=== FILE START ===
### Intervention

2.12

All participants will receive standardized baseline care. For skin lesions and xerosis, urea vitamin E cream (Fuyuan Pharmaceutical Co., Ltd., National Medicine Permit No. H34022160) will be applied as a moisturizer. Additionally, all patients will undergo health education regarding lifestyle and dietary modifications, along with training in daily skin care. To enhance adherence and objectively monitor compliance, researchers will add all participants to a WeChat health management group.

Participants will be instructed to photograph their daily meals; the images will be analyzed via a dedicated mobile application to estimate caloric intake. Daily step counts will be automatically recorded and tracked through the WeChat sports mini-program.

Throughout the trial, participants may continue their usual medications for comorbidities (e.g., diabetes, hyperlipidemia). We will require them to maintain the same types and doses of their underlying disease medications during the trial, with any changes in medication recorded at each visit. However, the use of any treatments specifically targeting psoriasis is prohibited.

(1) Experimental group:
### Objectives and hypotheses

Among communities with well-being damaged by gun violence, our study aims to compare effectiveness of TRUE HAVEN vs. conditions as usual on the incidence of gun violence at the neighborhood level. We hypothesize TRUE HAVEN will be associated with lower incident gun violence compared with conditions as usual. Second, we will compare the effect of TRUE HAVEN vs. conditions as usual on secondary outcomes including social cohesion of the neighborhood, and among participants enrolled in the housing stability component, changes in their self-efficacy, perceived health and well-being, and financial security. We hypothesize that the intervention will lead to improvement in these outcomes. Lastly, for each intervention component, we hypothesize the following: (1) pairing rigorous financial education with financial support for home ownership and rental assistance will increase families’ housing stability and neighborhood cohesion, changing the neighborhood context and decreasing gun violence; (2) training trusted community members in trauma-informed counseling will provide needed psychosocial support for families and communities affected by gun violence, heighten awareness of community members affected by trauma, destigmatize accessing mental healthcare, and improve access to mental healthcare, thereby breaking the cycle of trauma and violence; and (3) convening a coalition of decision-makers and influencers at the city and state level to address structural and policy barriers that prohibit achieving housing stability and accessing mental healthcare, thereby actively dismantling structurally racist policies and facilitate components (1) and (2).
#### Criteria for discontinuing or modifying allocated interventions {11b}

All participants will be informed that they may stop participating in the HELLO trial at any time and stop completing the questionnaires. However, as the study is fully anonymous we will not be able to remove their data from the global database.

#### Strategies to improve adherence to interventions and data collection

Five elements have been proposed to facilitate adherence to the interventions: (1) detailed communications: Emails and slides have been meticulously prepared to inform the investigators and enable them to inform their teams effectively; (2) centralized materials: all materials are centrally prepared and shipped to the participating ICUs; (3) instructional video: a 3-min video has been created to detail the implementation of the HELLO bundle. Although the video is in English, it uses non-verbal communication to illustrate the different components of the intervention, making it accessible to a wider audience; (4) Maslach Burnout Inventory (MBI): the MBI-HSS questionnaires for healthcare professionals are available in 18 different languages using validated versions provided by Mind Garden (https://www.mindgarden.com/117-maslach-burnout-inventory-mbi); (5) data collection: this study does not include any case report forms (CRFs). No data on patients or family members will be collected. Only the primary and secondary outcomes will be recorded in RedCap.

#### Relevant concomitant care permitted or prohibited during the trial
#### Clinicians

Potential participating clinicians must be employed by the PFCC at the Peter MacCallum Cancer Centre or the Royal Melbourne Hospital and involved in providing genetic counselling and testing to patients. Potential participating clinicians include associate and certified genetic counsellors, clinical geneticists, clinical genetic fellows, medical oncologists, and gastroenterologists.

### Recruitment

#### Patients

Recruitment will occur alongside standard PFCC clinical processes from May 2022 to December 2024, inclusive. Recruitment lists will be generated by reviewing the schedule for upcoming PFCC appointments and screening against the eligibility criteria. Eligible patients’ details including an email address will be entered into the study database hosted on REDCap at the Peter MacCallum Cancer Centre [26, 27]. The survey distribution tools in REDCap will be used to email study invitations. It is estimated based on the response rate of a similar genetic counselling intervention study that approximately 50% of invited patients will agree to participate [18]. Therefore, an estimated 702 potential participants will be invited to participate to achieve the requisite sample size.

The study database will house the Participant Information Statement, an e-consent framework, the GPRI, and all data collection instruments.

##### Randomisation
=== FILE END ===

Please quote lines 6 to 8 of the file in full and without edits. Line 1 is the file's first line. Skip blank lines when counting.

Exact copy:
(1) Experimental group:
### Objectives and hypotheses

Among communities with well-being damaged by gun violence, our study aims to compare effectiveness of TRUE HAVEN vs. conditions as usual on the incidence of gun violence at the neighborhood level. We hypothesize TRUE HAVEN will be associated with lower incident gun violence compared with conditions as usual. Second, we will compare the effect of TRUE HAVEN vs. conditions as usual on secondary outcomes including social cohesion of the neighborhood, and among participants enrolled in the housing stability component, changes in their self-efficacy, perceived health and well-being, and financial security. We hypothesize that the intervention will lead to improvement in these outcomes. Lastly, for each intervention component, we hypothesize the following: (1) pairing rigorous financial education with financial support for home ownership and rental assistance will increase families’ housing stability and neighborhood cohesion, changing the neighborhood context and decreasing gun violence; (2) training trusted community members in trauma-informed counseling will provide needed psychosocial support for families and communities affected by gun violence, heighten awareness of community members affected by trauma, destigmatize accessing mental healthcare, and improve access to mental healthcare, thereby breaking the cycle of trauma and violence; and (3) convening a coalition of decision-makers and influencers at the city and state level to address structural and policy barriers that prohibit achieving housing stability and accessing mental healthcare, thereby actively dismantling structurally racist policies and facilitate components (1) and (2).